The London Borough of Newham has said its “expensive and inflexible” PFI deal is preventing it from improving its household recycling rate, currently the lowest in England.
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Newham is part of the East London Waste Authority (ELWA), which has a 25-year PFI contract with Renewi – formerly Shanks – to collect and dispose of around 121,000 tonnes a year of waste.
Newham’s household recycling rate is just 14.1% and the council has abandoned recycling targets.
In a letter to resources minister Therese Coffey, Newham mayor Robin Wales blamed the PFI contract and “ongoing Government funding cuts” for the authority being unable to boost its rate.
The letter, dated 30 August 2017, was released under a Freedom of Information request from MRW. It was issued in response to Coffey’s request for information on why the council’s recycling rate was so low.
Wales wrote: “… the contract presents a major obstacle when it comes to recycling performance due to restrictions on what materials can be collected separately, the overall cost of the waste levy and the lack of any financial incentives for the council to invest in achieving higher recycling rates.
“Newham is tied to ELWA by statute and must deliver all its waste to that authority. Having been encouraged to adopt this approach by central Government, we are now caught in an expensive PFI contract where we lack the choice, flexibility and savings opportunities through recycling solutions that many other authorities are able to exercise.”
In all, Coffey asked 34 poor-performing authorities last summer to explain their low rates, including fellow ELWA member Barking & Dagenham Council.
A response from council leader Darren Rodwell, dated 24 August 2017, said the waste disposal contract with ELWA and Shanks/Renewi lacked a differential gate fee for recycling and domestic waste. The contract runs until 2027.
Rodwell said: “Unfortunately, we are bound by a contract that currently charges £125 per tonne for waste and recycling disposal, making ELWA one of the most expensive levy rates for recycling in London.”
ELWA’s payment to Shanks in 2016-17 was £58.8m. There is £538.6m left to be repaid on the PFI contract, as of March 2017. The Government will contribute around £85m of PFI grant funding during the contract’s life span.
Part of the PFI deal was to build infrastructure such as the Jenkins Lane bio-MRF (pictured).
Brighton & Hove City Council has also blamed an inflexible PFI deal for restricting recycling. In its letter to Coffey, the authority said its PFI contractor for waste disposal, Veolia, recycled only those materials for which there is a guaranteed end market.
The letter said: “While other councils can and do recycle these kinds of materials, the Brighton & Hove council is contractually obliged under the terms of the PFI agreement to provide all waste materials, whether residual or recyclable, to Veolia.”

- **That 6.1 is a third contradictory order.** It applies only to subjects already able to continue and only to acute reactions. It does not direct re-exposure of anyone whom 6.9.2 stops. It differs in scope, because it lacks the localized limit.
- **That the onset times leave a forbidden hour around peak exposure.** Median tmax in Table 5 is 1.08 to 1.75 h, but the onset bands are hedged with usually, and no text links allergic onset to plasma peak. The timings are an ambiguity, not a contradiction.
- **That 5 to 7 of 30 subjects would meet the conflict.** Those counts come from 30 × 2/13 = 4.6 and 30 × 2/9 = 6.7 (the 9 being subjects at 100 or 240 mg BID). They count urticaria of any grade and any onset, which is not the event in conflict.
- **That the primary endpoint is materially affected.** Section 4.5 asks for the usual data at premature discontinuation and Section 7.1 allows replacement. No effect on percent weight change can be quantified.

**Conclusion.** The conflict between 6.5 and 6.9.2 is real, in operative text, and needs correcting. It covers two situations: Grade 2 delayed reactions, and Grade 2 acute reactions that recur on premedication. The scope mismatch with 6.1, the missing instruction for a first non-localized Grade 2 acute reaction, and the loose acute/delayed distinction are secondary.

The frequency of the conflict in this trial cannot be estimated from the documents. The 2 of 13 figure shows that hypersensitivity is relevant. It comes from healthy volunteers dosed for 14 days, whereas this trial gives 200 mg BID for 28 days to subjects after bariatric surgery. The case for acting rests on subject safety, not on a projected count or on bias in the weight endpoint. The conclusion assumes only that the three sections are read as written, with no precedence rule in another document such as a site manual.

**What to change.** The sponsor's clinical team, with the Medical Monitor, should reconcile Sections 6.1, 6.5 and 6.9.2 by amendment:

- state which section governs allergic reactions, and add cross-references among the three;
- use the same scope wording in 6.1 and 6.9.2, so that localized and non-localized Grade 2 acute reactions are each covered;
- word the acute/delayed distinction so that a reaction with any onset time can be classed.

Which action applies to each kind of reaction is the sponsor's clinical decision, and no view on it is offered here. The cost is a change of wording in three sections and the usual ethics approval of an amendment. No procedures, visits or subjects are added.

Brighton indicated it was reviewing the 30-year, £1bn PFI contract in conjunction with the Treasury-backed Local Partnerships and Defra.
Waste PFIs have come under intense scrutiny since the Greater Manchester Waste Disposal Authority terminated its contract with Viridor-John Laing in August 2017. The authority said the contract’s termination has saved £77.7m.
A Renewi spokesperson told MRW: ”We work very closely with our customers to ensure that we are aligned in our goal to maximise recycling and diversion from landfill.
”The current statistics for ELWA council’s waste show that the amount sent to landfill has fallen dramatically over the last ten years and we will continue to sustain high diversion levels through a combination of our leading waste-to-product and recycling technology and the education programme being led by the council.”
An ELWA spokesperson said: ”ELWA, like all public authorities, has a commitment to deliver best value in relation to managing waste disposal. Therefore, periodically the Authority conducts contract reviews to identify scope for efficiencies and improvements to benefit local residents wherever possible. ELWA is not presently considering termination of its PFI contract.”
Comment: Phillip Ward, owner of Falcutt Consultancy and former head of waste at the Department of the Environment
”The ELWA contract was one of the early ones. It was conceived when the recycling targets were lower and the focus was on reducing biodegradable waste to landfill. The problem with the Shanks solution - and a number of the other PFI projects that have got into difficulty - is that they had little flexibility to adjust to changing legislative and market conditions or to learn from the growing understanding of consumer behaviour. These contracts probably need to be renegotiated. Government were involved in setting them up and should be prepared to be involved again.”
- This story was updated on 28 February to include the comment from Phillip Ward and on 5 March to include comment from ELWA and on 6 March to correct the length of the PFI contract.